Publication: A cross-validation framework to extract data features for reducing structural uncertainty in subsurface heterogeneity

in Advances in Water Resources Vol 133 (November 2019)
by Jorge Lopez-Alvis, Thomas Hermans, Frédéric Nguyen


Spatial heterogeneity is a critical issue in the management of water resources. However, most studies do not consider uncertainty at different levels in the conceptualization of the subsurface patterns, for example using one single geological scenario to generate an ensemble of realizations.

In this paper, we represent the spatial uncertainty by the use of hierarchical models in which higher-level parameters control the structure. Reduction of uncertainty in such higher-level structural parameters with observation data may be done by updating the complete hierarchical model, but this is, in general, computationally challenging.

To address this, methods have been proposed that directly update these structural parameters by means of extracting lower dimensional representations of data called data features that are informative and applying a statistical estimation technique using these features.

The difficulty of such methods, however, lies in the choice and design of data features, i.e. their extraction function and their dimensionality, which have been shown to be case-dependent. Therefore, we propose a cross-validation framework to properly assess the robustness of each designed feature and make the choice of the best feature more objective. Such framework aids also in choosing the values for the parameters of the statistical estimation technique, such as the bandwidth for kernel density estimation.

We demonstrate the approach on a synthetic case with cross-hole ground penetrating radar traveltime data and two higher-level structural parameters: discrete geological scenarios and the continuous preferential orientation of channels.

With the best performing features selected according to the cross-validation score, we successfully reduce the uncertainty for these structural parameters in a computationally efficient way. While doing so, we also provide guidelines to design features accounting for the level of knowledge of the studied system.

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Abstract: Updating structural uncertainty through dimension reduction of geophysical data

Event: AGU Fall Meeting, Washington DC (USA), 2018
Abstract by Frédéric Nguyen, Jorge Lopez-Alvis, Thomas Hermans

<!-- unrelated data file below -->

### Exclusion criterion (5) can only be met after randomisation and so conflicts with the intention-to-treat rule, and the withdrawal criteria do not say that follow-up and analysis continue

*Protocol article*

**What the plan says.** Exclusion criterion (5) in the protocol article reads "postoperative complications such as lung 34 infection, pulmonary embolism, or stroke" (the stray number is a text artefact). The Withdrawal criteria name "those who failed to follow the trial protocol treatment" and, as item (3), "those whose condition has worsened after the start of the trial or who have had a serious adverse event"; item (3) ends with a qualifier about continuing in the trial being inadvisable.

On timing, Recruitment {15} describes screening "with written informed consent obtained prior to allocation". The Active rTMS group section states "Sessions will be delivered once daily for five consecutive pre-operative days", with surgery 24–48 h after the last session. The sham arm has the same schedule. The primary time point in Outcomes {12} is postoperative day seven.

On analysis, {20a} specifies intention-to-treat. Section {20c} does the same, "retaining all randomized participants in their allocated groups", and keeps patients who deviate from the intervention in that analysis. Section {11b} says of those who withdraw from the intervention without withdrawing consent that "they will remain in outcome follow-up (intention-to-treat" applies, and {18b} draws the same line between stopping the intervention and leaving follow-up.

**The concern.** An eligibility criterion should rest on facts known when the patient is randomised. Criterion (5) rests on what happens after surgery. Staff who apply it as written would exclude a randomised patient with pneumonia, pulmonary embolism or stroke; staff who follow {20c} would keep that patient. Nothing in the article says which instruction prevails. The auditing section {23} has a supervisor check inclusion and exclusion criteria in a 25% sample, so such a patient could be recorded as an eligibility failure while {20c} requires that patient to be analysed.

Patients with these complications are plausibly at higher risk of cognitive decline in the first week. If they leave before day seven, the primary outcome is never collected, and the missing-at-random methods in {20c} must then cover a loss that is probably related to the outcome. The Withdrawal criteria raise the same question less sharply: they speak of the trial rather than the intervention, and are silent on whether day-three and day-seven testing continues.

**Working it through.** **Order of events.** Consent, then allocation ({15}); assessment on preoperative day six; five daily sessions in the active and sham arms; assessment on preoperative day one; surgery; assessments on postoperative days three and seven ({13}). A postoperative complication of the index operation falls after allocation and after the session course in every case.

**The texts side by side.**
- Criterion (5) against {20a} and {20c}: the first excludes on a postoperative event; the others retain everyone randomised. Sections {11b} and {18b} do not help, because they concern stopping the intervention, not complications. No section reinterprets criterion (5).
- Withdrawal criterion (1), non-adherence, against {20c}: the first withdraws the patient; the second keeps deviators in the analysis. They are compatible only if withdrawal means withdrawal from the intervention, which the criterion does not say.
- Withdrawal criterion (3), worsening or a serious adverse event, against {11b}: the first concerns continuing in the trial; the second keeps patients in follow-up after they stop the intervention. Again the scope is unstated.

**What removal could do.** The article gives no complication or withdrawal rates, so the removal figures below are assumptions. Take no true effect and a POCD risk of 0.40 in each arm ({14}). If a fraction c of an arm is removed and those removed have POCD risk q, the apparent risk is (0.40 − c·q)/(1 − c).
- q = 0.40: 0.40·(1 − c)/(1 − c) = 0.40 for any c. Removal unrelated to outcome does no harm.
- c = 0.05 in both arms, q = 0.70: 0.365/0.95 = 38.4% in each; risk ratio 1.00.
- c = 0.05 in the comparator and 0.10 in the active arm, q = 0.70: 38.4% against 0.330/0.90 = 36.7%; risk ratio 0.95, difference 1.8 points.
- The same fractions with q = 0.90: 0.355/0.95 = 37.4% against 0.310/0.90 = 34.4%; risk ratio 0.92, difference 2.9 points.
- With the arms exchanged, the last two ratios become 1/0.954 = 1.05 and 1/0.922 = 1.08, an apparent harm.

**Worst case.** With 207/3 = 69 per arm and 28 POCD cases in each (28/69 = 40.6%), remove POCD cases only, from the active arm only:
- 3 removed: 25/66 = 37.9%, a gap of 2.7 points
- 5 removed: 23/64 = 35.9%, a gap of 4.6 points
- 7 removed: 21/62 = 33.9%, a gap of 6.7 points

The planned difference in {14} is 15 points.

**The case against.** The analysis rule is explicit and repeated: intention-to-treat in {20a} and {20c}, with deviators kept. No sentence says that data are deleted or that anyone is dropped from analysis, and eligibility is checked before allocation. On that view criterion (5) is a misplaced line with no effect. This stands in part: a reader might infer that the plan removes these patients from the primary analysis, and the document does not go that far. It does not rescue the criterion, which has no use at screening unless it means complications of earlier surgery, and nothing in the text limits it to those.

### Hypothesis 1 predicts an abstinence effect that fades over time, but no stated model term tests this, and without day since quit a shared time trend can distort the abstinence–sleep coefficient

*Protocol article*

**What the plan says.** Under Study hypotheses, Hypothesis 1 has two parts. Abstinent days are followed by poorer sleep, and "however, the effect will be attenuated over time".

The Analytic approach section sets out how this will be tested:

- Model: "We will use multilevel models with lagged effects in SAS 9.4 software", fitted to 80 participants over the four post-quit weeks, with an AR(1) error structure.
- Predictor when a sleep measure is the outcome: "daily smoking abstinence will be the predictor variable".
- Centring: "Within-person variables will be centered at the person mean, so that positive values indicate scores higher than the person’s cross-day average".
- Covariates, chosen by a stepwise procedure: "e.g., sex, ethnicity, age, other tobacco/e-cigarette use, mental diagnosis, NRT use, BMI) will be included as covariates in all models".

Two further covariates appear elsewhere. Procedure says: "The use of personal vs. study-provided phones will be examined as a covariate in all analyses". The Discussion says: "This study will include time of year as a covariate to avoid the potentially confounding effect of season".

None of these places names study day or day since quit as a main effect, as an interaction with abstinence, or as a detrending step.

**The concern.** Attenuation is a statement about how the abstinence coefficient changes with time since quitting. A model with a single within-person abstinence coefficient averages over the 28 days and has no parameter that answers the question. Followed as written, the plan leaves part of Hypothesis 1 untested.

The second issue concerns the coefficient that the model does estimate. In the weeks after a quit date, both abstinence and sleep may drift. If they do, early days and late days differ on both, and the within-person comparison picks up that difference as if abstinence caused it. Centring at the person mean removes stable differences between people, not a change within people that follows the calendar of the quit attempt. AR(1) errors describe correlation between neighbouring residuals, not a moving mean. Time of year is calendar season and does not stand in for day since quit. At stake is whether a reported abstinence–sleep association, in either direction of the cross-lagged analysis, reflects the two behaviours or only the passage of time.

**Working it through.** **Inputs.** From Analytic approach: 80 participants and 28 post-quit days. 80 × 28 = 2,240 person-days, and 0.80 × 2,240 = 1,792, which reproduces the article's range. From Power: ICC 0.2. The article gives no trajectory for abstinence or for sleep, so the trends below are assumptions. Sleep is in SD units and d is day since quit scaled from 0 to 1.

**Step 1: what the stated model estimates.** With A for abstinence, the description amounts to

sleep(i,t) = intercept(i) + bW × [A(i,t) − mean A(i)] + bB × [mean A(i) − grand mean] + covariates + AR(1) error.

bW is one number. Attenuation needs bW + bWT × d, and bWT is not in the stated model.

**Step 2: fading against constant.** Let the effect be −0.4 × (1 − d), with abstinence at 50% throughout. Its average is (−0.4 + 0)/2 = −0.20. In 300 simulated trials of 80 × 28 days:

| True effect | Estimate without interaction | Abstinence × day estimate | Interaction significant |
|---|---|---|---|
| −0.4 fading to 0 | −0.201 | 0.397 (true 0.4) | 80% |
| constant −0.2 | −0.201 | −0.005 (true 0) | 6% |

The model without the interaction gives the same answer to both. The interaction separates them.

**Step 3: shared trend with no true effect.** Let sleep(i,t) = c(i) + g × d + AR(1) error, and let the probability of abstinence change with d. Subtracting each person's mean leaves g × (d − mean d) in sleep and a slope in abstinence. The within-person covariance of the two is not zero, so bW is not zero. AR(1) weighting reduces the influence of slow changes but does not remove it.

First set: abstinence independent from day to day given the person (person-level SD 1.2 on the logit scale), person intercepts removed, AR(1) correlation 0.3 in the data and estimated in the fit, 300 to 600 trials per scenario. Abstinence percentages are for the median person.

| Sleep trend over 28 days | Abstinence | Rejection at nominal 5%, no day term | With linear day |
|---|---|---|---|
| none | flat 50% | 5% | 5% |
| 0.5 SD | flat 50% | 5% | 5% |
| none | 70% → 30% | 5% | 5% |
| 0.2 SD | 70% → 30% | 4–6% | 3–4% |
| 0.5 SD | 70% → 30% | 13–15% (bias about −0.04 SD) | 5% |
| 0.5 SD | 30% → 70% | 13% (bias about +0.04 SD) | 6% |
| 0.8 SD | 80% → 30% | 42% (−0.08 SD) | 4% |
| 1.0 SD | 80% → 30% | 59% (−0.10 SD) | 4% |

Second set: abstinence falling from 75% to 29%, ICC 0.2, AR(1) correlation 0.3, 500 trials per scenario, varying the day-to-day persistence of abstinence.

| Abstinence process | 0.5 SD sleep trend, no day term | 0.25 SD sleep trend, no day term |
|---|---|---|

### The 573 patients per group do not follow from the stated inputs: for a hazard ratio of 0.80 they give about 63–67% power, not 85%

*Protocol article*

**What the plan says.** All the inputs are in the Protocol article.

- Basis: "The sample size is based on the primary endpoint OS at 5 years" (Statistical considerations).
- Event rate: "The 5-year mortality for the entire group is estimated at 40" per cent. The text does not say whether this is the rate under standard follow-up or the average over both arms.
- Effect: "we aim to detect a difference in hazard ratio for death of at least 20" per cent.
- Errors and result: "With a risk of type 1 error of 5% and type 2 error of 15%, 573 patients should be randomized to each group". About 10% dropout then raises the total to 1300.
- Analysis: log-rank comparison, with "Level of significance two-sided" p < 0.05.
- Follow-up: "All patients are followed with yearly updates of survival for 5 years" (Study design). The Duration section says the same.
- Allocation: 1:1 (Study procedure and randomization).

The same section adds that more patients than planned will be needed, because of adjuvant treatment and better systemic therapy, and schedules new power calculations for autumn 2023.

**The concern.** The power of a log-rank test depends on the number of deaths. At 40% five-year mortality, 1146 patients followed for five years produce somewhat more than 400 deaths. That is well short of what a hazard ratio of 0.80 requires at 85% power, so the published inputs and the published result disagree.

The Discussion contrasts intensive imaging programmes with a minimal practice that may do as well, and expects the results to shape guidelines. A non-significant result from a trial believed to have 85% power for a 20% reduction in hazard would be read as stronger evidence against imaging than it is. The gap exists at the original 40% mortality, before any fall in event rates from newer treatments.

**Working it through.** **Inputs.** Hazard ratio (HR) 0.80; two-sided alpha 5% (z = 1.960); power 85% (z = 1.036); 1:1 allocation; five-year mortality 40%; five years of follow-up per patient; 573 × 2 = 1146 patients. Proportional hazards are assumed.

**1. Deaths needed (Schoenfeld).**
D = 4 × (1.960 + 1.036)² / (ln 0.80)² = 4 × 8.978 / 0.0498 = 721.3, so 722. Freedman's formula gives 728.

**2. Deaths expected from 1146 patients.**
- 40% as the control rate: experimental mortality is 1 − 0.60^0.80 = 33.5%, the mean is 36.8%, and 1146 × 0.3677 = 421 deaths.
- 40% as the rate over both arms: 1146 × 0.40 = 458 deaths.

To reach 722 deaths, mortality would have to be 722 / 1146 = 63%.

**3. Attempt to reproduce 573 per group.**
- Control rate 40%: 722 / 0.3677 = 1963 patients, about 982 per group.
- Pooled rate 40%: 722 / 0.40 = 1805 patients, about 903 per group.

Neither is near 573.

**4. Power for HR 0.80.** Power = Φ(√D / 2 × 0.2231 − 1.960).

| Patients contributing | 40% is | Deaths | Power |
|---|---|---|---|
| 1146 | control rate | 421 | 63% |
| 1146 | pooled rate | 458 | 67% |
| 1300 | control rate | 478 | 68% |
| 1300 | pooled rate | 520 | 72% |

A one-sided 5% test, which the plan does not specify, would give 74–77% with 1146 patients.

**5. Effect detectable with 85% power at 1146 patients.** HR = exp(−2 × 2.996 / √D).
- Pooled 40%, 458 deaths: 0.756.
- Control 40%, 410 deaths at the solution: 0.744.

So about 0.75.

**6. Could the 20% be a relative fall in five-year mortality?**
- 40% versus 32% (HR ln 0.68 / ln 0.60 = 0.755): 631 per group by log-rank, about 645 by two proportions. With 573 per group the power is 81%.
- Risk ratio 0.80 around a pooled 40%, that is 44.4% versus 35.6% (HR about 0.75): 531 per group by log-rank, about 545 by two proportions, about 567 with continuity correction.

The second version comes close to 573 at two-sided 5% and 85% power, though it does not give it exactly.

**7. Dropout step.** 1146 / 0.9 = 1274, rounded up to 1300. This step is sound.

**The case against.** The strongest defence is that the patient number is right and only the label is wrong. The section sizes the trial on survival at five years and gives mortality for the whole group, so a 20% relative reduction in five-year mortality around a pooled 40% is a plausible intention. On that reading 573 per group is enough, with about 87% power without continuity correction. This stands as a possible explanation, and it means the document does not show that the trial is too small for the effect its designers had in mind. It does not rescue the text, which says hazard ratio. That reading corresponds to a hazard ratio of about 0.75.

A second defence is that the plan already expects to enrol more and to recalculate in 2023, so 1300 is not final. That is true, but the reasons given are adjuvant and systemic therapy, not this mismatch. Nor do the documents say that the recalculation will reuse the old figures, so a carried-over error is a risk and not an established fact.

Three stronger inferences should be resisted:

When studying uncertainty in geosciences we usually have to deal with: (1) very high dimensionality in both data and parameters, (2) complex models to describe the subsurface, and (3) nonlinear forward models to simulate data.

All these facts hinder the quantification of uncertainty as the estimation of thecorresponding joint probability distribution is not straightforward. In this study, we follow a Bayesian approach to obtain the marginal probability distribution of structural parameters given the geophysical data. We approximate this distribution with a combination of Monte Carlo sampling, data dimension reduction and kernel density estimation. We use synthetic GPR cross-borehole traveltime data with added noise and consider two structural parameters: (1) geological scenario, a discrete parameter, and(2) preferential orientation, a continuous parameter.

The focus of this work is in comparing different dimension reduction techniques to assess which one gives the most accurate estimation of structuraluncertainty. We generate the Monte Carlo samples starting with the structural parameter, then applyingmultiple-point geostatistics to obtain the subsurface realization and finally simulating traveltime data with the geophysics forward model. We follow four different strategies: (1) apply multidimensionalscaling directly on traveltime data (2) use histograms of traveltime data as features and then apply multidimensional scaling to further reduce dimensions, (3) transform data into geophysical images bymeans of regularized inversion and then apply multidimensional scaling, and (4) obtain connectivityfeatures from these geophysical images and then apply multidimensional scaling.

Using defined features results in the most accurate estimations of structural uncertainty as measured through cross-validation, both for the histogram and the connectivity, but working with the former is computationallymore efficient since it does not require obtaining the geophysical image. Data dimension reduction is useful when approximating the marginal probability distribution of structural parameters but the accuracy of this distribution depends on the ability of the dimension reduction technique to retain themost informative part of the data with respect to the parameter of interest.

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